Your name precedes even your photographs. You give us a glimpse of the old Los Angeles that we only see in films. Why is Nadia Lee Cohen the talk of the town? What do the characters you portray have that you don’t?

Haha, is she? I haven’t heard of her… Better hair? I’m not sure really… The characters are of course formed as a part of my own imagination, observations and inspirations – which means they probably have everything I don’t otherwise I wouldn’t be interested in photographing them.

Now that we know the reason for your fame, can you tell us why you chose women? What is the message behind your images?

I have always had an acute appreciation of femininity and was drawn to anyone who pushed it to theatrical limits. Camp, melodrama and dressing up are all deeply rooted within me and I see them constantly reappearing in the work as it progresses. I am constantly asked what the message is and it really is more fun not to answer. I find that when people contextualise their work too much it loses the magic and appeal – plus it’s a bit pretentious, isn’t it?

Do you consider yourself a feminist? Why?

Yes absolutely, I think people extract this from the work as it is female dominant, and they would be right to a certain extent. However, I am not overtly trying to inflict messages or opinions, those are to be extracted subjectively. The worlds are staged fiction, though the situations and characters are based on truth and real life. I am not moved by the concept of the magical or fantastical, I look instead to reality, mundanity, and everyday honesty and think this naturally shows in the photographs.

As a woman, what do you think about contemporary ideals of perfection related to femininity?

We are seeing more and more images each day that liberate and push back at the certain type of “perfection” that we have been accustomed to. For me personally, the art and cinema that I am drawn to tend to feature strong characters most of whom “imperfection” prevails over “perfection”. This concept has always greatly inspired my own work and it is gratifying to see this spreading more widely.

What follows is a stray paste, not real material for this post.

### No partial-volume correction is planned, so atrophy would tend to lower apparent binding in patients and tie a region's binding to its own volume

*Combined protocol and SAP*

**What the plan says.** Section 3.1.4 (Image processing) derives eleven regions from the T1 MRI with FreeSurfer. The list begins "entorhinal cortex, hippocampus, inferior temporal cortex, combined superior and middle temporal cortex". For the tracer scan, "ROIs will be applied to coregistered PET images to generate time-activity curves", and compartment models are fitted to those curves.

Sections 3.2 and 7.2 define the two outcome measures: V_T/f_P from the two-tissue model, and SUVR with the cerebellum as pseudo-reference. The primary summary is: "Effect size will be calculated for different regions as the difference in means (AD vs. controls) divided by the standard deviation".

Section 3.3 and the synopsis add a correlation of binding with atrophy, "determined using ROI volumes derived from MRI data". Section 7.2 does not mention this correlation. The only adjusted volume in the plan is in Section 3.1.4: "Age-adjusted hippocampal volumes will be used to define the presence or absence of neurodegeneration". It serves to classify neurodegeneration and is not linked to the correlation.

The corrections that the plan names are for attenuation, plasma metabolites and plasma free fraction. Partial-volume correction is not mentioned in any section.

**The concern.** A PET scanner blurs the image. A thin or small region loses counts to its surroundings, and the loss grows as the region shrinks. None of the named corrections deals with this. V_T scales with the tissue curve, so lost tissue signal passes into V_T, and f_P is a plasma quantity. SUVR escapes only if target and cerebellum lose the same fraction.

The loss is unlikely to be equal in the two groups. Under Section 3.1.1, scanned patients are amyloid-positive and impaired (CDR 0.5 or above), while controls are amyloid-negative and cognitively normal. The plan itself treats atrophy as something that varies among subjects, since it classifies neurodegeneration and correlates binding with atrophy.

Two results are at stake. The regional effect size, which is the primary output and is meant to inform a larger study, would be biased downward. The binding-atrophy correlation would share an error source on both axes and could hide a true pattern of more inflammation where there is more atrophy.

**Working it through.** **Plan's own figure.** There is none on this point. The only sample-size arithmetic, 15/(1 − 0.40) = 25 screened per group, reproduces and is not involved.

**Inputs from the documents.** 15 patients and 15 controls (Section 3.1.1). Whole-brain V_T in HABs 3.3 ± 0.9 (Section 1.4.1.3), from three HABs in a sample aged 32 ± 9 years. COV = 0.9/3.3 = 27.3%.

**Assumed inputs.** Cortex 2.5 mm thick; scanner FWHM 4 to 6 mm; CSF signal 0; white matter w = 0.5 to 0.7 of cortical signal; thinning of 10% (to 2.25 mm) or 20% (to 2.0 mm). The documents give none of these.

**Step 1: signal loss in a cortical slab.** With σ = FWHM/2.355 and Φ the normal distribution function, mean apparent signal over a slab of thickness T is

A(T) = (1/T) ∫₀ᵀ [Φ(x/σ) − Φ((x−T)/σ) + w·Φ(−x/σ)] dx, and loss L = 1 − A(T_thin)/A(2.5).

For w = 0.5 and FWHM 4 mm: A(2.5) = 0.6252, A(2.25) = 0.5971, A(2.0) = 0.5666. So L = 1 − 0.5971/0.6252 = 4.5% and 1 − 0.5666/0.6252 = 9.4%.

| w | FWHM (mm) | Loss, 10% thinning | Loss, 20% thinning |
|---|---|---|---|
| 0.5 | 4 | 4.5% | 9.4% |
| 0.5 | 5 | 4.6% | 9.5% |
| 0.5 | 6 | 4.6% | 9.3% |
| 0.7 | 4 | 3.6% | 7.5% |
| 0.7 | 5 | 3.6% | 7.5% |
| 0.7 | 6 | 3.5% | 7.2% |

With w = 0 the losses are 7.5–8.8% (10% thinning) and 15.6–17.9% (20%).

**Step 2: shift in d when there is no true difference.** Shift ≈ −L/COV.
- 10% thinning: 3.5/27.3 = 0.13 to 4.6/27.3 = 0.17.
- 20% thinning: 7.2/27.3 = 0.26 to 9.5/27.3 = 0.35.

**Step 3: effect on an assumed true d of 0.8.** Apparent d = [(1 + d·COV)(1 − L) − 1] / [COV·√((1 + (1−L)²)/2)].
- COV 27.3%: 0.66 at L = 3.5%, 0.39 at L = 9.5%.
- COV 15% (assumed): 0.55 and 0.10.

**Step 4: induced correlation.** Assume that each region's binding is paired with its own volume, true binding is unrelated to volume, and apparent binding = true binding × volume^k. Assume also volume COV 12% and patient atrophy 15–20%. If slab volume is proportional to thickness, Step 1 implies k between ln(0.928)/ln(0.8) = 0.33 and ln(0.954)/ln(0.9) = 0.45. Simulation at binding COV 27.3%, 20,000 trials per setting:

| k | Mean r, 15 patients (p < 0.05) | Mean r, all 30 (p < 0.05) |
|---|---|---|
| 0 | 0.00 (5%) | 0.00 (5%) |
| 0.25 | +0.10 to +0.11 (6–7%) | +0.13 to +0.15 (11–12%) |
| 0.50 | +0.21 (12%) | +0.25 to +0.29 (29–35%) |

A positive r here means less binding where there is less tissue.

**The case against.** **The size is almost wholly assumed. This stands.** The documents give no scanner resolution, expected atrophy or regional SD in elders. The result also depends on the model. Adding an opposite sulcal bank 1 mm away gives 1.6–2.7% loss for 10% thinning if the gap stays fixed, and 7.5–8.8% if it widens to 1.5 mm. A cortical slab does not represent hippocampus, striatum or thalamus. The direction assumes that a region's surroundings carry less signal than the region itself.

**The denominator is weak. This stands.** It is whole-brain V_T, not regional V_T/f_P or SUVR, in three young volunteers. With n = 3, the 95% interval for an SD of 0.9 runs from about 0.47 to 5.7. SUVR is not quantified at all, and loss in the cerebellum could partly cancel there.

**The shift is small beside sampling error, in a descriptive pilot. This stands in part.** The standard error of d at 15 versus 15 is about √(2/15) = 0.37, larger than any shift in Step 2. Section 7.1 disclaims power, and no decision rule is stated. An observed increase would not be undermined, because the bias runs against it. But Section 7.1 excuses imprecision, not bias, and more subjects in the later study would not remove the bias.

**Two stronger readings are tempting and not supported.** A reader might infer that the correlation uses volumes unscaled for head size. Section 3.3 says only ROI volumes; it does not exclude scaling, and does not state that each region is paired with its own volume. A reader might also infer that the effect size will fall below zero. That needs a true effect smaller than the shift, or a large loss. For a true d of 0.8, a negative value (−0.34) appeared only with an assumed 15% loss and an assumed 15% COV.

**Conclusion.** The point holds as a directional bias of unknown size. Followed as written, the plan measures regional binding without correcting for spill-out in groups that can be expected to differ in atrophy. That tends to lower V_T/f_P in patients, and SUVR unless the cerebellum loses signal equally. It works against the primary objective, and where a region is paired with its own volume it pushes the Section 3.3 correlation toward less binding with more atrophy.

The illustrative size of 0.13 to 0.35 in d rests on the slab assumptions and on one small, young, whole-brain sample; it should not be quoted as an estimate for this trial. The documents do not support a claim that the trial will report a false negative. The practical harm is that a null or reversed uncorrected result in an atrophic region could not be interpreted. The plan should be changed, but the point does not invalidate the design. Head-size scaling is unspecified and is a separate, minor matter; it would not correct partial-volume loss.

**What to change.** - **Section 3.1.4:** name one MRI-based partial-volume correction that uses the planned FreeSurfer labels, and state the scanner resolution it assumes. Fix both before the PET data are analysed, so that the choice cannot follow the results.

As the famous Andy Warhol said «I love Los Angeles, and I love Hollywood. They’re beautiful. Everybody’s plastic, but I love plastic. I want to be plastic». Your work is studded with unusual beauty standards: from the faces and make-up to the shapes of women who simulate extreme plastic surgery. Is this way of depicting women also meant to be a provocation with regard to how the canon of female beauty is evolving? Is there any socio-political meaning in your images?

I agree with Andy. There’s an artifice about Los Angeles that is pure magic. The subjects in my work are just depictions of people and characters that I find interesting and that I’m naturally drawn towards. Sometimes they are melodramatic, maybe even camp, they are always theatrical which means they evoke many forms of emotion, which is, of course, entirely subjective – I am not endeavouring to inflict specific emotions on the viewer but grateful if any are stirred.

What is your first memory of beauty?

Julie Bullard. My babysitter from when I was about 5. She had this mass of curly golden hair that I couldn’t fathom actually grew out of her head (it didn’t, she bleached and permed it). I think she was the first blonde person I saw in real life. She probably wasn’t even that good looking.

The perception of the female body has changed recently, as have beauty codes. Do you have any codes? What are your thoughts on the direction this is moving in?

You know, it really is odd that it hasn’t happened sooner, you’d think companies would want to sell things to more people, not just thin, white western models. I love unusual and unconventional beauty, to me it’s just more interesting to look at. We are exposed to so much censorship and so many rules that I find any rebellion against this notion feels refreshing. I also believe it is important for us to be exposed to varying body shapes in order to feel connected to our own.

Beauty canons are often distorted by social media, creating a fictitious and almost deceptive window onto reality. What is your relationship with selfies and Instagram?

Social media is fiction, and hopefully we will all realise that at some point. It’s a person’s own personally curated narrative and a window into the way they see themselves without any interruption. It’s actually very Warhol – I’m sure he would have loved it. People may view it as deceptive, but that’s probably because they aren’t getting any likes.

Do you ever wonder why things happen? What are your most persistent whys?

Has anyone answered no to that question? If so, they are probably lying. Most persistent whys in actual order:

Why is this taking so long?
Why can’t we teleport yet?
Why do I not feel like an adult?
Why isn’t my hair doing what I want it to?

Why asking why?

I once read about a man that answered the philosophy exam question «why?» just with «because», but he sounds like a bit of an arsehole.

Words  by Alice De Santis
Photography by Nadia Lee Cohen